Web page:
It should be noted that this is a very simplified definition of what pillarization meant and how it deeply shaped Dutch society. For a more in depth analysis, read the whole article. As Abdulkader Tayob notes, pillarization started to die off (at least at institutional level) around the late 1960s. In turn, it was replaced by another political framework known as “the polder model”. The polder model is (to define it in, yet again, simple terms) a consensus-based economic and social policy making system. Within the polder model, union representatives, political parties and the government agreed on the terms of social welfare policies and legislation. Within this model, everything was debatable and had to be discussed widely in order to reach consensus with the majority. This required negotiation skills and a class based representation that included vast sectors of Dutch society. The polder model is still somewhat alive, though it reached its peak in the late 90s and early 2000s during the Labor Party/ VVD coalition government of Wim Kok.

These two models (pillarization and the polder model) had one thing in common: they were white only institutions. Pillarization came to be right at the time when Black enslaved people were granted their freedom. At the time, “the former subjects of the Empire” were not even considered fully acknowledged human beings so, needless to say, there was no “pillar” for representation of their rights or interests (same applies to Indonesians who were still “subjects of the Empire” at the time). Later on, when the “polder model” came to be, the implicit agreement was that it was “for Dutch citizens and by Dutch citizens” which excluded not only the “subjects of the Empire” but also the so called “guest workers”. To quote myself

Guest workers came from countries located in the eastern and southern regions of Europe as well as those from North Africa and Turkey. Originally, they were supposed to be temporary workers who would fill in positions deemed as “too low” for Dutch natives or to assist in reconstruction and renovation efforts after the World War II. Up to that point, nobody had seen a need for these workers to integrate as they were supposed to pack and go home as soon as the work was over. No provisions were made for them to learn the language in a proper setting, no integration into civic and/ or political life was expected from them. They were, after all, only meant to provide low cost labor. Until they weren’t anymore because they had families and children with dreams of upwards social mobility. Suddenly, they were a threat to Dutch national identity. Their cultures and habits too different. Their outfits not Western enough. Their idiosyncrasies too conservative for the mainstream idea of a Dutch liberal and tolerant society. Suddenly, politicians could appeal to a voter base increasingly fearful of this new “Other”.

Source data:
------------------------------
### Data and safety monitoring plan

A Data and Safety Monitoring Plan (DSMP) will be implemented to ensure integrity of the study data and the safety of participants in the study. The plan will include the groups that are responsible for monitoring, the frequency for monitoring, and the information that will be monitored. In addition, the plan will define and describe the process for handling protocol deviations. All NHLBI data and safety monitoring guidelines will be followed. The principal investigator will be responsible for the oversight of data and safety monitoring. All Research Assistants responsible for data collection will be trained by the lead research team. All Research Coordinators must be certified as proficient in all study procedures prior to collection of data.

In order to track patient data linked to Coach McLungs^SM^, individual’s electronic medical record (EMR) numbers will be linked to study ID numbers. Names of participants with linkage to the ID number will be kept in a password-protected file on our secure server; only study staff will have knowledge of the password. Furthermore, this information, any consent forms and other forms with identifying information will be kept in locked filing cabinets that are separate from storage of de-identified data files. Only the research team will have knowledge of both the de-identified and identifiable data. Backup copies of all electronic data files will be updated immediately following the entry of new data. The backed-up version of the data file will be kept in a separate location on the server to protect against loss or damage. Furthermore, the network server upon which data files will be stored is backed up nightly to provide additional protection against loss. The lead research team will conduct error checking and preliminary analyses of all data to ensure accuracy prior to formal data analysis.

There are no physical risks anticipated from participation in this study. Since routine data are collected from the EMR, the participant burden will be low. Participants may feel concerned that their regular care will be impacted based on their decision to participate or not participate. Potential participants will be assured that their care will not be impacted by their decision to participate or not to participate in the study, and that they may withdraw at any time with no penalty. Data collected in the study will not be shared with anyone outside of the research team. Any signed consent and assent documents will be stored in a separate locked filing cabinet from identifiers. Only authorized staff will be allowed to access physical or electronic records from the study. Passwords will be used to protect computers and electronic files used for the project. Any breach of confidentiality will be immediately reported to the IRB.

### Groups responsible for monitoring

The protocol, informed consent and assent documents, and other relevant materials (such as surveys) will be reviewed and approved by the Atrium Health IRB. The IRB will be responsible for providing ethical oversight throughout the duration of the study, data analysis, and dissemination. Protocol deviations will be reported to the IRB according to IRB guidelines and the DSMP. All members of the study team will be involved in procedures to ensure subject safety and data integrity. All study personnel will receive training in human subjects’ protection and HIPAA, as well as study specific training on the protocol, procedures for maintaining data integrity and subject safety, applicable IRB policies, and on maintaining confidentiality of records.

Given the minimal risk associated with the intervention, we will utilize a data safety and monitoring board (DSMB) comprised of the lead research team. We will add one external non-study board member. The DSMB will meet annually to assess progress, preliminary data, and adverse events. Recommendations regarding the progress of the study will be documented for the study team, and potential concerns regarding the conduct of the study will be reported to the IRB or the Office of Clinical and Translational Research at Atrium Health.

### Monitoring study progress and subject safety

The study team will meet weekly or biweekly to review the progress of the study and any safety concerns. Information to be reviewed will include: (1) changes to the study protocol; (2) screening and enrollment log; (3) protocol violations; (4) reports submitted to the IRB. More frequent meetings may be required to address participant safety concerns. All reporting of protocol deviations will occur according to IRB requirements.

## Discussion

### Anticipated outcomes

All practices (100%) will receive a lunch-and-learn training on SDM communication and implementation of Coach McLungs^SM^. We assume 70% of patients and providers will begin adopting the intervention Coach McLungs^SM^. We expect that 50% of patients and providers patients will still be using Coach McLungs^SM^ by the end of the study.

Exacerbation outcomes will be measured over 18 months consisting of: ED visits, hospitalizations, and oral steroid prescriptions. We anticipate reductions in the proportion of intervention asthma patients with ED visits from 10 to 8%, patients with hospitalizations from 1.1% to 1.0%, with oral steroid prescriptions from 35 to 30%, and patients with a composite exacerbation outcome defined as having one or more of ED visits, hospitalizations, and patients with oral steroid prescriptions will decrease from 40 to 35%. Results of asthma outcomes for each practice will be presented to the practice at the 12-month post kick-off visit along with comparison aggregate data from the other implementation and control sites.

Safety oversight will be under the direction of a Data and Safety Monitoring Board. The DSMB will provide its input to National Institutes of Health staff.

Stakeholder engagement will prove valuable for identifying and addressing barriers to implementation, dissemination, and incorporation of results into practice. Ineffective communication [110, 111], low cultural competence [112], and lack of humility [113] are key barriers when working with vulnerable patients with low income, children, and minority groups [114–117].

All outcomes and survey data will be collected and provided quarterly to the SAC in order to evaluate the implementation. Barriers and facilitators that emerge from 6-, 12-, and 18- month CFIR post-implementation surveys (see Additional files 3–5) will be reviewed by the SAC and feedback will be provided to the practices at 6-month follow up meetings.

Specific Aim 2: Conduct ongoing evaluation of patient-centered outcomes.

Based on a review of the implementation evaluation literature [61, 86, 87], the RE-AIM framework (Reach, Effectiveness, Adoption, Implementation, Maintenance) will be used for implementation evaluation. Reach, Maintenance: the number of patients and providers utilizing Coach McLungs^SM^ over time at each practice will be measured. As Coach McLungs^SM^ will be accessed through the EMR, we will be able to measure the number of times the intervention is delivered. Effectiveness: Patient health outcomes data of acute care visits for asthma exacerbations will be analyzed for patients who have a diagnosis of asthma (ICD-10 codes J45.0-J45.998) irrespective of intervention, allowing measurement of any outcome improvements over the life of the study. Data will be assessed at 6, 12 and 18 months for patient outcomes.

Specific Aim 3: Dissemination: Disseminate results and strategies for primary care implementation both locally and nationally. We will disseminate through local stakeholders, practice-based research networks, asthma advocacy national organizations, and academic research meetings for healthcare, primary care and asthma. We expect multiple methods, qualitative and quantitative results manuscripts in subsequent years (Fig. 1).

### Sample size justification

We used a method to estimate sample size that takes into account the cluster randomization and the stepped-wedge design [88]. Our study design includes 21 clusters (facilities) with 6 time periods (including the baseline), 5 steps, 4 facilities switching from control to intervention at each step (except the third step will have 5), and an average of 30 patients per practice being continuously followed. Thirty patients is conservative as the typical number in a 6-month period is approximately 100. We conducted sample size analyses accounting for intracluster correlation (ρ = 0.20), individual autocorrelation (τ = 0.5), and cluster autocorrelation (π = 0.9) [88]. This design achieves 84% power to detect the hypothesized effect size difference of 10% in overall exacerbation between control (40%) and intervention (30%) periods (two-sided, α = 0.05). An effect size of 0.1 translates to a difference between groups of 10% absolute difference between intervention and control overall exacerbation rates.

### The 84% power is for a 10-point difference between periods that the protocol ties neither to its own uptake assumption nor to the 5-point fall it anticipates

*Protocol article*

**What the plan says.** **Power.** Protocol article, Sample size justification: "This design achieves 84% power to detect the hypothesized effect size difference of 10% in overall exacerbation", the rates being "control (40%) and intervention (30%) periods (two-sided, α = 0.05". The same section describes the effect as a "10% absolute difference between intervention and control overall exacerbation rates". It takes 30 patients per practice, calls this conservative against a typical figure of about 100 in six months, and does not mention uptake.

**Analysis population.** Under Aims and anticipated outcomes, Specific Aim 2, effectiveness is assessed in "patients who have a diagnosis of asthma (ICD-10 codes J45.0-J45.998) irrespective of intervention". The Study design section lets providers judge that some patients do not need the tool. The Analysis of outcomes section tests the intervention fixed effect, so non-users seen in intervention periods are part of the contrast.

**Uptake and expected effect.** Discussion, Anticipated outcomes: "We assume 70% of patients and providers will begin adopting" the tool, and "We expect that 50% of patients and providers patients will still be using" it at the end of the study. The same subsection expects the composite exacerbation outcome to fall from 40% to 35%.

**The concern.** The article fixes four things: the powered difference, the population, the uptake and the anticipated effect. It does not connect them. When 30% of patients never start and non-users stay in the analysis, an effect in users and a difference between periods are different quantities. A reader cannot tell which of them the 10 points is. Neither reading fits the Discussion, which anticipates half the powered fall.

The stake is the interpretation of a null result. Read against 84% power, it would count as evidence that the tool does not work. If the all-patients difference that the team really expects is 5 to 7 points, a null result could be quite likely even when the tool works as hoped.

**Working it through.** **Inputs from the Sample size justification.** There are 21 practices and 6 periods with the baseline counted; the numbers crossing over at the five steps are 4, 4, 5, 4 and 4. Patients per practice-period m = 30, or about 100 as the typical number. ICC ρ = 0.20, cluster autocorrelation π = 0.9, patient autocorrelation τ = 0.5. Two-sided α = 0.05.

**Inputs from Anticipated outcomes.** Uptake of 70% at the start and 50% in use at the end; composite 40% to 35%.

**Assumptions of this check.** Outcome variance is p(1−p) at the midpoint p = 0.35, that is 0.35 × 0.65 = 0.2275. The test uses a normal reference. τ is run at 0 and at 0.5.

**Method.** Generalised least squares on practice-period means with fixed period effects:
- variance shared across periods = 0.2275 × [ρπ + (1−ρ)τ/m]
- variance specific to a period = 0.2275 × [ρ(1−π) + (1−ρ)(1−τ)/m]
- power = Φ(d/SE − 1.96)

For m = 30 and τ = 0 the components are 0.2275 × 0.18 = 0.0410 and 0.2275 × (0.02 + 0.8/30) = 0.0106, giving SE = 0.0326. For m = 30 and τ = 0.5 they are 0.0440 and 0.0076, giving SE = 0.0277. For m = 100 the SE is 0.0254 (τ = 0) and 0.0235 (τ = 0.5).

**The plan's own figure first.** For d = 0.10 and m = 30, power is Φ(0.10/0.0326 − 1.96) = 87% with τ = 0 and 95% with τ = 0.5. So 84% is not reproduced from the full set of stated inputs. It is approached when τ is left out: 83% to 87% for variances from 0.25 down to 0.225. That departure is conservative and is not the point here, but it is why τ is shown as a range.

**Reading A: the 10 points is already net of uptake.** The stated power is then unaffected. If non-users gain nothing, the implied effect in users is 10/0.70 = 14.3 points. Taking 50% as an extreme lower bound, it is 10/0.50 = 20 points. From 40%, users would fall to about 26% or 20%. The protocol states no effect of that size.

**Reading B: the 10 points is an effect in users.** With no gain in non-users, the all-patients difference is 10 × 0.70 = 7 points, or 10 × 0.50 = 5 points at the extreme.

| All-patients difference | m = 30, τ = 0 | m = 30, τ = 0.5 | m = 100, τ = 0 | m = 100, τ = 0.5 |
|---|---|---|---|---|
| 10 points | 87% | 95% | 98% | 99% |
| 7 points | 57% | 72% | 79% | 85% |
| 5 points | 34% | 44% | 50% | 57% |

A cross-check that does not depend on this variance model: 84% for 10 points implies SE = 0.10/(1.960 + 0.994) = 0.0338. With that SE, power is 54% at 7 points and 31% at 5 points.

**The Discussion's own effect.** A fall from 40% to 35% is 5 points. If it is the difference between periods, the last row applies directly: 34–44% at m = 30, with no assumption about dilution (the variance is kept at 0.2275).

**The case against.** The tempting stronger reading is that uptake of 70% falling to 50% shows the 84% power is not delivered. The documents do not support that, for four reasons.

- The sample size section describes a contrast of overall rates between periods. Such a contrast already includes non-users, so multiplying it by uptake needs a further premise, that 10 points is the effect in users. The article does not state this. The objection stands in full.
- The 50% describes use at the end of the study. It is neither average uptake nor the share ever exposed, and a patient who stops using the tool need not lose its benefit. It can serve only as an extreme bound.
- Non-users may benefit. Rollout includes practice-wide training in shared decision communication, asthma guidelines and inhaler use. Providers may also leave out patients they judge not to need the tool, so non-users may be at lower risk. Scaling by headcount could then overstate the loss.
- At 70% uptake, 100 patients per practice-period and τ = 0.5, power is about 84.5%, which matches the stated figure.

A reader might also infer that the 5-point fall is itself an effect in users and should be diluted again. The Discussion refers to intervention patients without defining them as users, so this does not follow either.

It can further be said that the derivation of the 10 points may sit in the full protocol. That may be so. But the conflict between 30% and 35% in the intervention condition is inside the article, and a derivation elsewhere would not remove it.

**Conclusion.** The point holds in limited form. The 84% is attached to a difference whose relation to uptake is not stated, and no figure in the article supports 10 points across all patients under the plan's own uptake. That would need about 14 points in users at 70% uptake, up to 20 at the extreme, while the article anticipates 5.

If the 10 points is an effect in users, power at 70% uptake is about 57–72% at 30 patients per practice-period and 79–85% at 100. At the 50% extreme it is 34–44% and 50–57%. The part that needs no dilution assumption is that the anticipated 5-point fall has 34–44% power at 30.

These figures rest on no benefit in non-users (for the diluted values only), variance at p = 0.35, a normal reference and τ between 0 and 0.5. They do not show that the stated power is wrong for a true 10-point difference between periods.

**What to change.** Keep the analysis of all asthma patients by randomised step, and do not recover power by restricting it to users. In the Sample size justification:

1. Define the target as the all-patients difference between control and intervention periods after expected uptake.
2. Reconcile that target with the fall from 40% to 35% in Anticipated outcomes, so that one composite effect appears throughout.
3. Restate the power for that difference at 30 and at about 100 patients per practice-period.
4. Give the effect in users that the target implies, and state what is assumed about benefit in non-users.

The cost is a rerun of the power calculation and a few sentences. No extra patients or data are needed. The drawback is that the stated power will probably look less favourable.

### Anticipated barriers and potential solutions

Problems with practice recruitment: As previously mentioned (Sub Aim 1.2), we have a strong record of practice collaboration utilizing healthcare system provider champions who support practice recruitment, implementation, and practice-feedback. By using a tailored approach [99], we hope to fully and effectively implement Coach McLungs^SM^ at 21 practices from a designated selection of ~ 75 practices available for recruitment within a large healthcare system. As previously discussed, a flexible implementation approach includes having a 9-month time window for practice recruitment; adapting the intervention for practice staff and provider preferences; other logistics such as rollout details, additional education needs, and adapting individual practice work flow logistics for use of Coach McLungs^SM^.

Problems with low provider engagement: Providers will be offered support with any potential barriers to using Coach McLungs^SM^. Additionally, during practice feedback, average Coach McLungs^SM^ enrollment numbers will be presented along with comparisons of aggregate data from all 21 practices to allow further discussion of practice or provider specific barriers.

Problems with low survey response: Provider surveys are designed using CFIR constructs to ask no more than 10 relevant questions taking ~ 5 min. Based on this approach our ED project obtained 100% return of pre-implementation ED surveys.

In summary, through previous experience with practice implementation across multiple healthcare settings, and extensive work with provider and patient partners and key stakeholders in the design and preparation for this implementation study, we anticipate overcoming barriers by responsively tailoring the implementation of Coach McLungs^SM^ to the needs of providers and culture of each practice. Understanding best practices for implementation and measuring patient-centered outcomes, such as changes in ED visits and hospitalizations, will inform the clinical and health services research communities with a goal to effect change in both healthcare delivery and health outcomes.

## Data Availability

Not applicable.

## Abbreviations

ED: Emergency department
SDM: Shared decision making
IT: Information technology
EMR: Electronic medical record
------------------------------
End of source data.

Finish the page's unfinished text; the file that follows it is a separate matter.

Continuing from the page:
For the past 150 years Dutch white people have been “debating” with one another on the best way to run the country. Everything, from social policies to media has been open for discussions where it’s been whites only deciding what constitutes and does not constitute inequality. The present day refusal of the white majority to even consider the racist nature of Zwarte Piet can be traced directly to these two models of engagement. Two models that, I must insist, never included any meaningful political representation of “the Other”. The stubborn refusal to consider racism within Dutch society, paired with the “myth of tolerance” (a myth created and perpetuated by a white only political system) is at the very root of the lack of change. Now we have to hear again and again how “there is no racism in The Netherlands” and, more to the point, the character of Zwarte Piet is “not racist”. White people still see themselves as the sole arbiters of racism and, if they feel particularly generous, they will grant us humanity by acknowledging a historical wrong. Until we have full political representation and a media that is not complicit in the perpetuation of these ideas, this is yet another reason why I do not debate.

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My other writings on Zwarte Piet and racism in The Netherlands from this year:

1. On White Dutch people’s “feelings”, blackface, racism, lives worth cherishing 
2. An intersectional feminist approximation to aesthetics around Zwarte Piet